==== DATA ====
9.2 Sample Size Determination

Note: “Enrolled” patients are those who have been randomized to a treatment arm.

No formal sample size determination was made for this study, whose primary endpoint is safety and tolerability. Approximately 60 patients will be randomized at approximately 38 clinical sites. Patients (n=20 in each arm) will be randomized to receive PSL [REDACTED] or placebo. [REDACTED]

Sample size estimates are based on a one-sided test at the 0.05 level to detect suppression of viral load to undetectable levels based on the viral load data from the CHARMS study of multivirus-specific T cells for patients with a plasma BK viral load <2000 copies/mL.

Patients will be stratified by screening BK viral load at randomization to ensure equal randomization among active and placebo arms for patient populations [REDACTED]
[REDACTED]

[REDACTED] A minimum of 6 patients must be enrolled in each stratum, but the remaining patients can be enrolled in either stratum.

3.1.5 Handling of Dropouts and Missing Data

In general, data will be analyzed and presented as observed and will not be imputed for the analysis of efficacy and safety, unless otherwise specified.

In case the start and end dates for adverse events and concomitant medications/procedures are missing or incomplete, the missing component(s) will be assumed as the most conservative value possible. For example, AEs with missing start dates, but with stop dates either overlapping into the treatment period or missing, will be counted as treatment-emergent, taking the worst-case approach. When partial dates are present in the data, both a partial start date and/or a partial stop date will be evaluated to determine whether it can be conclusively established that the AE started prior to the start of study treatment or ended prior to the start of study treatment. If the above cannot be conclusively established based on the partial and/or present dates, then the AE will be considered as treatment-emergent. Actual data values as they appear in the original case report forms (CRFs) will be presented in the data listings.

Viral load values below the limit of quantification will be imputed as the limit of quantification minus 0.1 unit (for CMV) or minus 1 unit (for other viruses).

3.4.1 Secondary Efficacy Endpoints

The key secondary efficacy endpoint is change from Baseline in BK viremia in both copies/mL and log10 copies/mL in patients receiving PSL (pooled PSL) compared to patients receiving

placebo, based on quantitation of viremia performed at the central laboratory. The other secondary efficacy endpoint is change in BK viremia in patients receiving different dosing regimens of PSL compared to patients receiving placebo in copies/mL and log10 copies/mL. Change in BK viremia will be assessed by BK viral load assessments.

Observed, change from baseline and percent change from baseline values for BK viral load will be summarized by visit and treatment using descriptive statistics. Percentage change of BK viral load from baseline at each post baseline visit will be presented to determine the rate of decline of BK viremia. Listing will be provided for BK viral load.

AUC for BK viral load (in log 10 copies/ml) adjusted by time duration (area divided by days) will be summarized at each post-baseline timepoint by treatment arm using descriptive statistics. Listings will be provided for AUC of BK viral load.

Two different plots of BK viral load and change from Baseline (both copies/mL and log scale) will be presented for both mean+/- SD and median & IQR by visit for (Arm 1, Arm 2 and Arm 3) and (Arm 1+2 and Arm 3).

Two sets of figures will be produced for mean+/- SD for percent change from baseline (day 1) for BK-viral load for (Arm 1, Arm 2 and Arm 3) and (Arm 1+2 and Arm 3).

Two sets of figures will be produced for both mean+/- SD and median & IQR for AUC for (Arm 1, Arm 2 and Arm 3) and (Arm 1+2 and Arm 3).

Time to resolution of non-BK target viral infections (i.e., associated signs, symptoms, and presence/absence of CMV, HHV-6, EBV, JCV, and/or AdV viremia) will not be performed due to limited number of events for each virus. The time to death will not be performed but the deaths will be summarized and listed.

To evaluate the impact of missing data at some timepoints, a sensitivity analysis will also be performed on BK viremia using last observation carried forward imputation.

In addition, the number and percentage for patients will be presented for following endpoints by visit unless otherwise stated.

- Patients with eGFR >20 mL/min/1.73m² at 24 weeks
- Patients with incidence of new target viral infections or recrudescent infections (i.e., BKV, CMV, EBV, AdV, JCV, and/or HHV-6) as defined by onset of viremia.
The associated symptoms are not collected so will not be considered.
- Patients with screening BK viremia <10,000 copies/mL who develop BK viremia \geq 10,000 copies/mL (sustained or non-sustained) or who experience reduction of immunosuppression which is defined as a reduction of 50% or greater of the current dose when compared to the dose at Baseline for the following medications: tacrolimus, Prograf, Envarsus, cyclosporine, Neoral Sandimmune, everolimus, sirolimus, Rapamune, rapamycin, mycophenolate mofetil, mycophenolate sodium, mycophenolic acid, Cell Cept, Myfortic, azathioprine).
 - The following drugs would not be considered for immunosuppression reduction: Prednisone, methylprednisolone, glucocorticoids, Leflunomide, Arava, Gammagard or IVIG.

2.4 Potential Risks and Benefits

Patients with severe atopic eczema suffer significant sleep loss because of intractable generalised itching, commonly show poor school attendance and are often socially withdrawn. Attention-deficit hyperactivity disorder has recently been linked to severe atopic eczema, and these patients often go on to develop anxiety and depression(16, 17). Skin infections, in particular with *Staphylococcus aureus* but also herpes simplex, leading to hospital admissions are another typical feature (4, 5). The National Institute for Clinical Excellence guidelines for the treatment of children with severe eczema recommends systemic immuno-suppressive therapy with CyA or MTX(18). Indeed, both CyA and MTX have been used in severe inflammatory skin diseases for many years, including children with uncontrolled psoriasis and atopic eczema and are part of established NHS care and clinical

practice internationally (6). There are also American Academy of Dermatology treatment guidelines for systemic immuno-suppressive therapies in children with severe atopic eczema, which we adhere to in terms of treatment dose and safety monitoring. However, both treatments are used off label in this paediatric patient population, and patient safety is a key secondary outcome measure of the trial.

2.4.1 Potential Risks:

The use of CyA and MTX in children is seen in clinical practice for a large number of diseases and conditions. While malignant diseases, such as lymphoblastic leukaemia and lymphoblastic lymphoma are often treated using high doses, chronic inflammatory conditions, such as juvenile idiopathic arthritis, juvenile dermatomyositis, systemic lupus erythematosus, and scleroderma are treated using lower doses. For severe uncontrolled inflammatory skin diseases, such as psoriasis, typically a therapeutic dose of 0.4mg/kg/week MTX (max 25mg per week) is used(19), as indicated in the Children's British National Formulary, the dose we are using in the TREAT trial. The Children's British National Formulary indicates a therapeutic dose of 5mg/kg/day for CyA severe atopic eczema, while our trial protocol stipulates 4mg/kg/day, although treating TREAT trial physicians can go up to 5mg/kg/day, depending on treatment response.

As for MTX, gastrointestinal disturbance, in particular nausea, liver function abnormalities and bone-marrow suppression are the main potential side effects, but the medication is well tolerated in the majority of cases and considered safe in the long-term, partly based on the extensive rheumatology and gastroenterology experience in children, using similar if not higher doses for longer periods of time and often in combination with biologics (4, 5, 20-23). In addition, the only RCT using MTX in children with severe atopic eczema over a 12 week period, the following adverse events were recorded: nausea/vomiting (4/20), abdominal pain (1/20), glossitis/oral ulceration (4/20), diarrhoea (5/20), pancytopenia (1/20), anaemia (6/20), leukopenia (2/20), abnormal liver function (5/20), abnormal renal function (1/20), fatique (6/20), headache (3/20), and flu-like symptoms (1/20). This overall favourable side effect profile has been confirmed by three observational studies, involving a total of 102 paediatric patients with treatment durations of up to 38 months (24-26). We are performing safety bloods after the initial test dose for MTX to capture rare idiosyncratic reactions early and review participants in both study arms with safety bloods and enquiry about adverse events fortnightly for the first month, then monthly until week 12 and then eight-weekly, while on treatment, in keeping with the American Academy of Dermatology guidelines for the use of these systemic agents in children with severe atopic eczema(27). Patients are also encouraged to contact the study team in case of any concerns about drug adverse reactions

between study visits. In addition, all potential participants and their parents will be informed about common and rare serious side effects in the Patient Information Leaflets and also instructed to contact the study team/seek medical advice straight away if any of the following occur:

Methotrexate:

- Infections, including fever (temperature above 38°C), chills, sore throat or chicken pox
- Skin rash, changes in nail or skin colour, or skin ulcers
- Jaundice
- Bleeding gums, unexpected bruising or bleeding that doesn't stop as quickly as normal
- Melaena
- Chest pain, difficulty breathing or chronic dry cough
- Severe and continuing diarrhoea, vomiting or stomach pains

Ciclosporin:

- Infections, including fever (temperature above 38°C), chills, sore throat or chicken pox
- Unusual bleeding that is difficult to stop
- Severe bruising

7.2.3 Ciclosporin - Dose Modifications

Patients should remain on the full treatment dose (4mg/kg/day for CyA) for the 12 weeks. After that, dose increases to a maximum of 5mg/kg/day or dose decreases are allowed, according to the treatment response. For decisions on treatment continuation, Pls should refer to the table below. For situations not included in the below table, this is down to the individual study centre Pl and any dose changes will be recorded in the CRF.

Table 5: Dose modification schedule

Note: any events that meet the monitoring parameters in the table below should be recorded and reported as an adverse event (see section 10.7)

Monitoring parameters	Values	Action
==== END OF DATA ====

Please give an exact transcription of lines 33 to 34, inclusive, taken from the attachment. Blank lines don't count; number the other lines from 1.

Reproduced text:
As for MTX, gastrointestinal disturbance, in particular nausea, liver function abnormalities and bone-marrow suppression are the main potential side effects, but the medication is well tolerated in the majority of cases and considered safe in the long-term, partly based on the extensive rheumatology and gastroenterology experience in children, using similar if not higher doses for longer periods of time and often in combination with biologics (4, 5, 20-23). In addition, the only RCT using MTX in children with severe atopic eczema over a 12 week period, the following adverse events were recorded: nausea/vomiting (4/20), abdominal pain (1/20), glossitis/oral ulceration (4/20), diarrhoea (5/20), pancytopenia (1/20), anaemia (6/20), leukopenia (2/20), abnormal liver function (5/20), abnormal renal function (1/20), fatique (6/20), headache (3/20), and flu-like symptoms (1/20). This overall favourable side effect profile has been confirmed by three observational studies, involving a total of 102 paediatric patients with treatment durations of up to 38 months (24-26). We are performing safety bloods after the initial test dose for MTX to capture rare idiosyncratic reactions early and review participants in both study arms with safety bloods and enquiry about adverse events fortnightly for the first month, then monthly until week 12 and then eight-weekly, while on treatment, in keeping with the American Academy of Dermatology guidelines for the use of these systemic agents in children with severe atopic eczema(27). Patients are also encouraged to contact the study team in case of any concerns about drug adverse reactions

between study visits. In addition, all potential participants and their parents will be informed about common and rare serious side effects in the Patient Information Leaflets and also instructed to contact the study team/seek medical advice straight away if any of the following occur: